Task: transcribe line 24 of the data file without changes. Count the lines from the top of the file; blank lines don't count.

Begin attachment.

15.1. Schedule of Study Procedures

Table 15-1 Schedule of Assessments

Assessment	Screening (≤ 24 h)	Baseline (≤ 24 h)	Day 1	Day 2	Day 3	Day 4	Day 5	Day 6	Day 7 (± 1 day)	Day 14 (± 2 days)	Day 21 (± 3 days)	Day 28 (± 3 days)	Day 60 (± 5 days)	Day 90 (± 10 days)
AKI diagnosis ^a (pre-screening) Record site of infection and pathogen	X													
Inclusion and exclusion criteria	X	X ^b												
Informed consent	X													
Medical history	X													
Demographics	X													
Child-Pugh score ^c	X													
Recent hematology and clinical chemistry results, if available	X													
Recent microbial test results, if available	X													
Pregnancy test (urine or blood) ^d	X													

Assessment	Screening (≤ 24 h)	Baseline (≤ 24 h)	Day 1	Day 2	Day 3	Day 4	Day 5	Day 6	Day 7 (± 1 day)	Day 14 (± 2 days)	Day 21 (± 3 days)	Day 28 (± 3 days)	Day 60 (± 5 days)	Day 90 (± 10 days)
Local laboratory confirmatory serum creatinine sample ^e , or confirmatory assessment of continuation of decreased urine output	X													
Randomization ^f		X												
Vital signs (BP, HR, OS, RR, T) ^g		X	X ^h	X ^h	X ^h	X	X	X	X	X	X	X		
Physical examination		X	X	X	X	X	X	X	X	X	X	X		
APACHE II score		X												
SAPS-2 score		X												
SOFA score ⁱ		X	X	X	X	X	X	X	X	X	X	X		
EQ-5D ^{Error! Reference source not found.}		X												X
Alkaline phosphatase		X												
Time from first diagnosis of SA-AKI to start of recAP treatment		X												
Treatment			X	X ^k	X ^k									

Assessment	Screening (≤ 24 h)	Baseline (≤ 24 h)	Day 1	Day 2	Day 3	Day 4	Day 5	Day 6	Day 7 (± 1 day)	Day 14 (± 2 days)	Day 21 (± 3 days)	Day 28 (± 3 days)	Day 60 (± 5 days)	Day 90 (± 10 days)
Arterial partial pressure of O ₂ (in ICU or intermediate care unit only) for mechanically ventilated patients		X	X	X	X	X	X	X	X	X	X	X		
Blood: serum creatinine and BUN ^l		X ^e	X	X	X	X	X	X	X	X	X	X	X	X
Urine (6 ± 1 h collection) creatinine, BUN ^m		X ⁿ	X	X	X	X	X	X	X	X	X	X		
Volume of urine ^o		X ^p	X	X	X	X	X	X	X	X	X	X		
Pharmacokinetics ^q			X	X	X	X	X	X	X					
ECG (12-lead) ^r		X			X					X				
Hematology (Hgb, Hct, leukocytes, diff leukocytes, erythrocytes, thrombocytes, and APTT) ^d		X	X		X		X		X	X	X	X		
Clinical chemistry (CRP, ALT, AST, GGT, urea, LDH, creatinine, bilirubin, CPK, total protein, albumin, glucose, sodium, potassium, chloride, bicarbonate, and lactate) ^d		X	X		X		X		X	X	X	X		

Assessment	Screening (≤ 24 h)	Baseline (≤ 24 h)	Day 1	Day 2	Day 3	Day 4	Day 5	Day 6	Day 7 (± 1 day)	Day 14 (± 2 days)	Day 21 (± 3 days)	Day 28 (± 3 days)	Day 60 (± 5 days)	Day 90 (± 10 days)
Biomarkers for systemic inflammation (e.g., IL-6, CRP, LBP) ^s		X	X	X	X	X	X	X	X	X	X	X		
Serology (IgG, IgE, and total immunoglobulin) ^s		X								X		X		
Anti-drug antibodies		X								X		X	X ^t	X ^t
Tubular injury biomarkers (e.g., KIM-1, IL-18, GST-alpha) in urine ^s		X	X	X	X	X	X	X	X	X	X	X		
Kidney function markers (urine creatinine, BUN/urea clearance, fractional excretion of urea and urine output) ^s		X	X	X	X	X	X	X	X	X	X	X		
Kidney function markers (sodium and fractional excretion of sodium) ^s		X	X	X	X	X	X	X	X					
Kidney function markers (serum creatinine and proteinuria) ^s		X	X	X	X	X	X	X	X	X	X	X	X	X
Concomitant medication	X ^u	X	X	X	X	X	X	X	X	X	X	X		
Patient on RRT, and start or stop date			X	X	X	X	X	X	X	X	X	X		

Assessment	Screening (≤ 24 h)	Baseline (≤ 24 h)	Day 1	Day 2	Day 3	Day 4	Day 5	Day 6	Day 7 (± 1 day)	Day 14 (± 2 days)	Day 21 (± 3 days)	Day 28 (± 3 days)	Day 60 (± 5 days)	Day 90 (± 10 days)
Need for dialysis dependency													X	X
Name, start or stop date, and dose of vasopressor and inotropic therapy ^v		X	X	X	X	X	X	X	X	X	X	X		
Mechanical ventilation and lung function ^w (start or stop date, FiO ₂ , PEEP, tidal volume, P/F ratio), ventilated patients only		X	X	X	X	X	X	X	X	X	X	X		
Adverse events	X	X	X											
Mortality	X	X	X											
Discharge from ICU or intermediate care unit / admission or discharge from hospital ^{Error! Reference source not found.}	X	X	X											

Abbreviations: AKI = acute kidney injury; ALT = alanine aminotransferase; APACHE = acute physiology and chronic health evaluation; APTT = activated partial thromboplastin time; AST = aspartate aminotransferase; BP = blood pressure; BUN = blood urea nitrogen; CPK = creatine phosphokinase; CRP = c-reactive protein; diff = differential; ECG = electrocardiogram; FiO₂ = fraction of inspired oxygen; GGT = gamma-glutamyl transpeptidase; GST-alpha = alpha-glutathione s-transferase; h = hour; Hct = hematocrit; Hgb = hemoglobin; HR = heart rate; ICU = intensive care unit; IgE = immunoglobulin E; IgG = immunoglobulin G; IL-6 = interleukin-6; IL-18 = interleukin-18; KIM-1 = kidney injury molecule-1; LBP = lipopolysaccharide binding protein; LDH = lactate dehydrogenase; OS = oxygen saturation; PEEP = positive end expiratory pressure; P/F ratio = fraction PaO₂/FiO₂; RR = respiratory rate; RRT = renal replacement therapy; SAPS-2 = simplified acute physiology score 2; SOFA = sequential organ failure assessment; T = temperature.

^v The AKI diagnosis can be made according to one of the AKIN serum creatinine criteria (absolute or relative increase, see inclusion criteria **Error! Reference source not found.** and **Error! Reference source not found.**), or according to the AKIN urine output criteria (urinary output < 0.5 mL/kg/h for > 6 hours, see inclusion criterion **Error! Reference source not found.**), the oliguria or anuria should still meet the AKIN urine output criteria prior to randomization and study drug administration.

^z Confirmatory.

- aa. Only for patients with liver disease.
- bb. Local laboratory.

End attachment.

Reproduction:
Treatment			X	X ^k	X ^k									